Brent Jackson Lesson #1
Massage school began in September 2009 and would last through April 2010. Although we had an occasional guest instructor, our class was taught mainly by Brent Jackson. I like to think of him as the massage Buddha. He seemed to know everything there was to know. I was twenty years old and a sponge.
There are a few classes that I can clearly remember. Thai massage day, wet treatment day and the time that we ordered pizza and took naps during our lunch break. There are however two classes that really stuck out to me. The first of these classes I would like to call "Lesson One."
I remember vividly one morning when Brent walked in to class. He slowly opened the door and dramatically stepped inside. He did not utter a word or offer any facial expression. He was on a mission.
Brent simply walked to the front of the room, put his things down and walked to the dry-erase board on the left side of the room. He proceeded to pick up a black dry-erase marker and wrote something on the board. We could not see what he was writing until he stepped away. Once he did we saw that he had written
Pain is the absence of space.
This statement is one that I have repeated to many of my clients over the past few years. When it all comes down to it, this is really what massage is all about: creating space to eliminate pain.
Over time, our bodies take a considerable amount of abuse. Stress, injury, lack of movement and overuse of muscles throw the body off balance. This can be from even the tiniest muscle fiber being out of place. Generally speaking, the majority of us are healthy enough that we do not suffer excruciating pain at every one of these instances. However, over time these tiny infractions can lead to an even bigger problem.
For example, let's talk about something most of us can relate with: the simple task of using our phones. For a lot of us, we use our right thumb to type on the phone. The muscles in our thumb work to type. We do this day after day. This is a good thing for the thumb because it is getting a work out. The muscles are building from the usage. Where the problem occurs however is when the muscles are being used too much without proper stretching and conditioning. Once the muscles are large enough, there is only a certain amount of blood and oxygen that naturally flow to them. The muscle fibers that have been working so hard to send your text messages are now tightly compacted next to one another in the spaces where blood and oxygen used to flow. This is where the lack of space occurs. This causes pain.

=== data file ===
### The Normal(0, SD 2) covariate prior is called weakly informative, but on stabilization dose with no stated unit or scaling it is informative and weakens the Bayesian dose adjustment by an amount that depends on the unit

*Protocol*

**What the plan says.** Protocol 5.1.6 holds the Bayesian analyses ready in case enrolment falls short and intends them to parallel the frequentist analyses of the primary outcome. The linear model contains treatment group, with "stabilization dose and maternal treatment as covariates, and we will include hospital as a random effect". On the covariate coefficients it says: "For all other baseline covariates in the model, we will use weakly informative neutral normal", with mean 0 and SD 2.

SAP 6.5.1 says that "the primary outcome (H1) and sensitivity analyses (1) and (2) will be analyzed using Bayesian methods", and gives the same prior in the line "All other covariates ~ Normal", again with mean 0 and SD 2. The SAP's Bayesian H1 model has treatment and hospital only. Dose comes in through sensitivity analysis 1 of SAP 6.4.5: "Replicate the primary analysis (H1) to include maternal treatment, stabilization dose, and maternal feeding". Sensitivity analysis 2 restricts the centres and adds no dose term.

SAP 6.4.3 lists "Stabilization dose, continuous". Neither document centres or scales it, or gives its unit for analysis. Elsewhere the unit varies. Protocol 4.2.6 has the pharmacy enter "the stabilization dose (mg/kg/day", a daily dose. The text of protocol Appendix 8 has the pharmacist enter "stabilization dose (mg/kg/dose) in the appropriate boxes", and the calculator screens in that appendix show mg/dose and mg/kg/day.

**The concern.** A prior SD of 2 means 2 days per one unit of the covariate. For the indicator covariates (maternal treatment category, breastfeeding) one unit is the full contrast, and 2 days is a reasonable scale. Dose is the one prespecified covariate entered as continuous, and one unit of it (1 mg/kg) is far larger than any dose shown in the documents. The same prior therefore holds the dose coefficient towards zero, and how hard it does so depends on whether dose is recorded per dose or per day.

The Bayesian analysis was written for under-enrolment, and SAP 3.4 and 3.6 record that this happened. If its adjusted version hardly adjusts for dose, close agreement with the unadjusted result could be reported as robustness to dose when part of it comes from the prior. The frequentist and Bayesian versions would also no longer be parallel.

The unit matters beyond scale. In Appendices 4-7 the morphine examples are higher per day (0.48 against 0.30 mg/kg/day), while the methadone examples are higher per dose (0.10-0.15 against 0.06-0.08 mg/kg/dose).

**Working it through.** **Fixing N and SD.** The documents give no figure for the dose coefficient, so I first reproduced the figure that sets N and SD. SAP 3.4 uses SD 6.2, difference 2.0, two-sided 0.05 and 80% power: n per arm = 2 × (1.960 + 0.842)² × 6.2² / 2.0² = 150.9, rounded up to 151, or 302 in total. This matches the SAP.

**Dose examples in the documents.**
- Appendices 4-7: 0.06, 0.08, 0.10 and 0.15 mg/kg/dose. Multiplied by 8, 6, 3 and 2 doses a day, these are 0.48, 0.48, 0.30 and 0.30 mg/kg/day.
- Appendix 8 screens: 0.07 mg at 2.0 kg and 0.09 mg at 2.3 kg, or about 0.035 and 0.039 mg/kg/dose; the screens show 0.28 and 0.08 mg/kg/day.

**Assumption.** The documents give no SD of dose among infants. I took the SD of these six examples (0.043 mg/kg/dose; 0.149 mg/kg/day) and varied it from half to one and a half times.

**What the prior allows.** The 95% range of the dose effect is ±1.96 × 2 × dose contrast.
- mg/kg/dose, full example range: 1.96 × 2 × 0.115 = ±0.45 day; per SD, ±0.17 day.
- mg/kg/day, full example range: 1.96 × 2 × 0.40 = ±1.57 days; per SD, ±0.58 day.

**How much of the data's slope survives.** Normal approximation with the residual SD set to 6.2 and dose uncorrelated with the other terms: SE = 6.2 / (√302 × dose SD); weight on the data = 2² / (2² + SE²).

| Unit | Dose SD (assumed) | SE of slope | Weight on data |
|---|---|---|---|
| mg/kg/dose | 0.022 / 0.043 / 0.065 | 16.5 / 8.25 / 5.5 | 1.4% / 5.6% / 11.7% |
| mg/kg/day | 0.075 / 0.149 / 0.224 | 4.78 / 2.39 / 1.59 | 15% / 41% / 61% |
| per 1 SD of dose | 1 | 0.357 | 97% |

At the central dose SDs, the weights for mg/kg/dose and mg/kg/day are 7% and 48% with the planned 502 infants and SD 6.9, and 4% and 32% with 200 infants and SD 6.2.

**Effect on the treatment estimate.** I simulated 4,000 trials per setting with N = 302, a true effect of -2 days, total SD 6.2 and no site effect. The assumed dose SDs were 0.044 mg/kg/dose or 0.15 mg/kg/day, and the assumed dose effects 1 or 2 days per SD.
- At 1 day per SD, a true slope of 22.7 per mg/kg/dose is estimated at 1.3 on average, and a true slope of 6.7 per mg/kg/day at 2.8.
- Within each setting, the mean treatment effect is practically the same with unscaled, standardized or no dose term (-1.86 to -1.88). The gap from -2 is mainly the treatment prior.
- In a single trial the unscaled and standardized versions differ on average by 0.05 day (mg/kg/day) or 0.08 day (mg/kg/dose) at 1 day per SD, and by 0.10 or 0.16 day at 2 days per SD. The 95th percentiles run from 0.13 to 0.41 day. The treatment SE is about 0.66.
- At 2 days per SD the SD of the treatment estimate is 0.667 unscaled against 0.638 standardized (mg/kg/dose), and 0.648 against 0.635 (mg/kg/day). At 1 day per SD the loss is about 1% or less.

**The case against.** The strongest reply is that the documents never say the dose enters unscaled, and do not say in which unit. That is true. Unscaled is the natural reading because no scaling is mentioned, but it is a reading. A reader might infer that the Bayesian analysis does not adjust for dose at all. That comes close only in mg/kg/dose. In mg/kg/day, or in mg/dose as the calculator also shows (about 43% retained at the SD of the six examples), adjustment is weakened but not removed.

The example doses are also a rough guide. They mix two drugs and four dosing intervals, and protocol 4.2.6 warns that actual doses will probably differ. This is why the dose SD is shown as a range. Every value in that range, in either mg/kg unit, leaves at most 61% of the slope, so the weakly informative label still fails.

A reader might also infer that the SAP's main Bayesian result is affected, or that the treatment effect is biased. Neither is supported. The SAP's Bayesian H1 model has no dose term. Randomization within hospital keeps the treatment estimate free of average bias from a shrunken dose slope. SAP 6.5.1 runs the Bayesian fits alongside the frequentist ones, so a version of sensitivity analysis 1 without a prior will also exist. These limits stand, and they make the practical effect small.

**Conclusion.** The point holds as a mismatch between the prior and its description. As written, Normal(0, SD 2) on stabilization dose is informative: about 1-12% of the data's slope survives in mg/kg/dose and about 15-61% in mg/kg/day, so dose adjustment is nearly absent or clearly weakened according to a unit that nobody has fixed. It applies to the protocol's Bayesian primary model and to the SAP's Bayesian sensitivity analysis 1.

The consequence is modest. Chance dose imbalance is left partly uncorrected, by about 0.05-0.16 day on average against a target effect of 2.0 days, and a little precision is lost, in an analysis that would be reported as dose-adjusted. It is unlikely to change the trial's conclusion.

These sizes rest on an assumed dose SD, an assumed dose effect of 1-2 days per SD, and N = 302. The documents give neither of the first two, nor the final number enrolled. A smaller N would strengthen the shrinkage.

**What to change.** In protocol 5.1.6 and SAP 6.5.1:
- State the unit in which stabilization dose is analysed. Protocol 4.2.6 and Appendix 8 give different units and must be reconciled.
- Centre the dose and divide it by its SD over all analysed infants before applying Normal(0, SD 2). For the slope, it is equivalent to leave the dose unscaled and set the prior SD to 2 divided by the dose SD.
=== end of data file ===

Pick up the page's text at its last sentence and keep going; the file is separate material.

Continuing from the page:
Your thumb is not going to fall off because you use a cell phone. However, you might notice discomfort in your hand that radiates in to the wrist or even through the arm. This also could lead to arthritis.
The simplest ways to prevent this from happening are massaging the muscles in the thumb and stretching the thumb to bring blood and oxygen back to the muscles.
Brent explained how massage brings blood and oxygen back to an area so perfectly. He used the image of pressing down on the skin when it is sunburned. The skin is red at first, and when we apply pressure to it for a few seconds and then pull away, the skin is a much lighter color. What happens is when we are pressing down, blood and oxygen are restricted from that area. When we let go, fresh blood and oxygen rush back to the area, allowing for new healing to happen.
Getting a muscle MOVING is how we HEAL it. Stretching it, massaging it, beating on it, whatever you want to do. It just needs to be woken up.